The Lockheed Constellation series of aircraft was a successful design that initially began as a militarized transport, appearing in limited numbers towards the end of World War 2, that gained more fame in the civilian transport airliner role soon after. The system was based on the military concept of long-range transport and refined design, incorporating various elements into the fold that would produce one of Lockheed's most memorable models. Initial models were flown as early as 1943 though the end of the war saw just 22 examples delivered for military use. It must be said that the Constellation's performance was up to expectations, the plane reached a speed of 347mph... the same as the best fighters of the period. An order for 150 C-69C given by the USAF at the beginning of 1945 was canceled with the end of the war in the Pacific in September of the same year. At their height the orders had reached 260 Connies, a figure which was reduced first to 73 before in the end the supply contracts were all canceled. In all 22 examples of C-69 were made for the USAF in two batches; the last seven aircraft were directly sold to civilian operators.
The P-2V operated as a land-based patrol bomber in the 1940s by the U.S. Navy and was the predecessor to the P3. The P-2V is known for its versatility and long flight range of up to 2,000 miles. The Lockheed Neptune served as a search and reconnaissance patrol plane, its presence heralding the ultimate demise of the traditional flying boat in that role. Powered by two Wright R-3350 engines, the Neptune had a remarkable range and carried a wide variety of ordnance. The Neptune enjoys the distinction of being the only designed-for-the-purpose, land based patrol plane to see wide, general Navy service. All others to see general Navy service, including today's P-3s, were derived from other types designed for other purposes. Both the P2V's predecessors, the PVs and successors (today's P-3s), were derived from commercial transport designs. The Neptune traces its origins to Lockheed/Vega design studies starting in 1941 when the Navy first acquired land-based patrol aircraft. First flight of the initial XP2V-1 occurred on 12 May 1945. For the following 17 years, Lockheed's flight line was never without new P2V/P-2 aircraft. Powered by two 2,300-hp Wright R-3350 engines, and featuring nose, dorsal and tail turrets, the XP2V-1 featured clean lines that were to continue throughout the P2V series, even though the aircraft was to grow all manner of electronic and other bumps, and the armament changed regularly. The -1s were followed by -2s with longer noses and no nose turrets, and subsequent -3s with improved engines. Both these models had variants, initiating a practice that continued throughout the P2V/P-2 series, which continues in the P-3s today. With the -7, the P2V reached its ultimate design. Westinghouse J-34s in wing pods added needed power, a MAD boom replaced the tail turret, nose armament was eliminated, and the pilot's cabin redesigned. By the time the last of 1,036 Neptunes were delivered in 1962, the designation of the P2V-7s had changed to SP-2H, and all guns were deleted. By the mid-Seventies the P-2s were being rapidly phased out.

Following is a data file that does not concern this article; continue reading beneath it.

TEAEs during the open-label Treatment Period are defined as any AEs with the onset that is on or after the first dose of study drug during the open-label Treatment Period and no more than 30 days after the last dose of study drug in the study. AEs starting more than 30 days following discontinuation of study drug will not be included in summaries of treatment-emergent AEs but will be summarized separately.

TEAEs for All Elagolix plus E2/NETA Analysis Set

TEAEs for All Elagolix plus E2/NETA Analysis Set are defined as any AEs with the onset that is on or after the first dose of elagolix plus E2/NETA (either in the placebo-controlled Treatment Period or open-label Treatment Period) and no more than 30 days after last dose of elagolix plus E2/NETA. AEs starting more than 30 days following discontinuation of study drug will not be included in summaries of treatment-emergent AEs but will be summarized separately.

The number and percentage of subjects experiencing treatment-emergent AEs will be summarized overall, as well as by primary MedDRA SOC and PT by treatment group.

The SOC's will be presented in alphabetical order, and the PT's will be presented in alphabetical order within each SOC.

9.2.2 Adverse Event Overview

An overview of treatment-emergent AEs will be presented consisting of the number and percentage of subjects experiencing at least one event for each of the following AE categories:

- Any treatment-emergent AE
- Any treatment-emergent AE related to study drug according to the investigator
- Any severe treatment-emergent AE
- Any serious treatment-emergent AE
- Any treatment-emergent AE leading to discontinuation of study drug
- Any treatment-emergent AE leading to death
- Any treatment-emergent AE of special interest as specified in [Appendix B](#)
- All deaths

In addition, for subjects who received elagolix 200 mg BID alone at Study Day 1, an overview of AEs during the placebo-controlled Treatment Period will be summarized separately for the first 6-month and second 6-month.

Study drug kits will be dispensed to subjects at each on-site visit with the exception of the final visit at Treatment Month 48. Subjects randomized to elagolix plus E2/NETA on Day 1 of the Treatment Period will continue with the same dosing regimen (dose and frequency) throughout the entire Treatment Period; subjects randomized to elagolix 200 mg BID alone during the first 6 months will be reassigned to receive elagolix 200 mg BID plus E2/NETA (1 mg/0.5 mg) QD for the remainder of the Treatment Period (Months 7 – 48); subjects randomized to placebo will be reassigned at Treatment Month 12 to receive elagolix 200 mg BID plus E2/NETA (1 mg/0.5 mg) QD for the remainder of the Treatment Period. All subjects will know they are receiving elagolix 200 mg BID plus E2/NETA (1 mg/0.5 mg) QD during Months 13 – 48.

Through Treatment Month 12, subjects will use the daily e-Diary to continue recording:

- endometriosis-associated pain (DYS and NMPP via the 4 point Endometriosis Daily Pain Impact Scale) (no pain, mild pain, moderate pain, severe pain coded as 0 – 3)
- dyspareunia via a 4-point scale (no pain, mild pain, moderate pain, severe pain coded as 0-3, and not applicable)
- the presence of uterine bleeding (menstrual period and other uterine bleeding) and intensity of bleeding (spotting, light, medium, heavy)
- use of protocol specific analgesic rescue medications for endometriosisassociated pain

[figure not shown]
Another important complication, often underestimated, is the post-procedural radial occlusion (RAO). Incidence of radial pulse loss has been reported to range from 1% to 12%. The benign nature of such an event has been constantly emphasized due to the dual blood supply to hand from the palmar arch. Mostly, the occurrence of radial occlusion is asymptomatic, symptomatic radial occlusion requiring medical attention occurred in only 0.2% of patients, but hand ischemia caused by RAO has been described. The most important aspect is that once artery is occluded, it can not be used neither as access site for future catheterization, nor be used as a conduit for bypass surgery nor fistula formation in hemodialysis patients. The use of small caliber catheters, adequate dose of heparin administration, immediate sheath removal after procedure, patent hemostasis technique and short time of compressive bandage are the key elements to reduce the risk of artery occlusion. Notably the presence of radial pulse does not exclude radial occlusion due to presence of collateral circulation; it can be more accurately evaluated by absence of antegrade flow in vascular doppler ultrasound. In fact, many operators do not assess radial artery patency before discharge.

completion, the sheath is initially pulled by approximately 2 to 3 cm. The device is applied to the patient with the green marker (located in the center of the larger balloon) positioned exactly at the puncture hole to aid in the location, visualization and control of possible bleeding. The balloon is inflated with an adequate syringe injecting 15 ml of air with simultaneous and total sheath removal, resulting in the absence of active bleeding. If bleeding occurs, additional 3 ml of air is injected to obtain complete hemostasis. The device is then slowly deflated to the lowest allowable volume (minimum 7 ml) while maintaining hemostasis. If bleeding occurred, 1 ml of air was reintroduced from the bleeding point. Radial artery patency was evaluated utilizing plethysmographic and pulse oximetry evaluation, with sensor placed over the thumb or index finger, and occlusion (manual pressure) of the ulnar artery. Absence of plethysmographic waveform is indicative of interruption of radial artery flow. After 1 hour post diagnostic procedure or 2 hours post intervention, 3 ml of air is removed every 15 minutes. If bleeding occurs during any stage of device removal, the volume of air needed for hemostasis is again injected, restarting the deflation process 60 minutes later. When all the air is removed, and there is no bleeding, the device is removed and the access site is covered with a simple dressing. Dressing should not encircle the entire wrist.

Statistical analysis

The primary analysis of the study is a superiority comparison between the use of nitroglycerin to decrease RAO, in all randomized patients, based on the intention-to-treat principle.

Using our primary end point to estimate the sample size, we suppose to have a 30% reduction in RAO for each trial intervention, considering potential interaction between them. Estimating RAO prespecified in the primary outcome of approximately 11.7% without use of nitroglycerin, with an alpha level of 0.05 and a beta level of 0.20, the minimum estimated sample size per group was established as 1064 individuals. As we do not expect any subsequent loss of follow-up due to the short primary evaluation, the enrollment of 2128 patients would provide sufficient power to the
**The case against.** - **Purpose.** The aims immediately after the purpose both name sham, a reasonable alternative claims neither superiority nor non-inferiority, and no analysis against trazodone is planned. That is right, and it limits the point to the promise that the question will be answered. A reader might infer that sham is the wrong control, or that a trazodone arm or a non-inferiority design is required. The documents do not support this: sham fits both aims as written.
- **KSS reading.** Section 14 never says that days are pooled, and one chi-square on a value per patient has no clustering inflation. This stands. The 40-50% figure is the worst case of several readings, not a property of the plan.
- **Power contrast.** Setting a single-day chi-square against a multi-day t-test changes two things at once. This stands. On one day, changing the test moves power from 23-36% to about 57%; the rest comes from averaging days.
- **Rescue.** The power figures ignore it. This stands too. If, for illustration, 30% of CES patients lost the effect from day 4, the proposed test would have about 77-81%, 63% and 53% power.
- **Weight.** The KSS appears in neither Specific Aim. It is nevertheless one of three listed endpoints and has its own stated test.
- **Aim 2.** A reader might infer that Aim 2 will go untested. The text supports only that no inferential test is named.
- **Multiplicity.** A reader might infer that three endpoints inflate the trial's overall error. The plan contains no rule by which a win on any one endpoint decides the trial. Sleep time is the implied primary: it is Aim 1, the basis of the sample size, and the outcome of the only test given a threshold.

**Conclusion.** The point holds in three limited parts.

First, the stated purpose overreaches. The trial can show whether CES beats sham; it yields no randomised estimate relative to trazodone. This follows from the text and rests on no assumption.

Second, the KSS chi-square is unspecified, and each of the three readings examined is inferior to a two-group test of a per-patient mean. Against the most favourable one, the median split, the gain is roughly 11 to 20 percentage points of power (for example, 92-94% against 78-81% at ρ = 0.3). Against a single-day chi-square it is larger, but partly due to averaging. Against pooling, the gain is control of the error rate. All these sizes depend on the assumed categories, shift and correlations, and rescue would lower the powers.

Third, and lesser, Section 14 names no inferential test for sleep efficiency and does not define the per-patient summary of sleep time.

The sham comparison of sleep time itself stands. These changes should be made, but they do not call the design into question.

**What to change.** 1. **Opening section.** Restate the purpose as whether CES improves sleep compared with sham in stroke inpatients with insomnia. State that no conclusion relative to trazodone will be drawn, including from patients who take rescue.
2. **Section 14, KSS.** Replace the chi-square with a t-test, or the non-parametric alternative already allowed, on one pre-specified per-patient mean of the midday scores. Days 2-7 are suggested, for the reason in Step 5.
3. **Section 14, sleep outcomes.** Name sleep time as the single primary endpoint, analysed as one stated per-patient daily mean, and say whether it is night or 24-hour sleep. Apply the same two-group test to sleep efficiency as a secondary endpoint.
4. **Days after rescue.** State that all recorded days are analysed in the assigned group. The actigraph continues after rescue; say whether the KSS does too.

1946 - Lockheed 86 RV6 Constitution
The Lockheed R6V Constitution began as a proposal to Pan Am for an airliner with greater range and passenger capacity than the Lockheed L-049 Constellation. Development continued during World War II under the auspices of the Navy, which ordered two prototypes as R6Os. By the end of the war, Pan Am had decided that the Constitution and the Convair 37 were too big. The first flight of the XR6O-1 Constitution, BuNo 85163 was flown from Burbank to Muroc Army Air Base on November 9, 1946. The second XR6O-1, BuNo 85164 flew in June 1948. The two Constitutions served initially with VR-44 at NAS Alameda, California. When VR-44 was disestablished in 1950, the Constitutions were transferred to VR-5 at NAS Moffett.
and L-749 were the first true commercial Constellations and received their type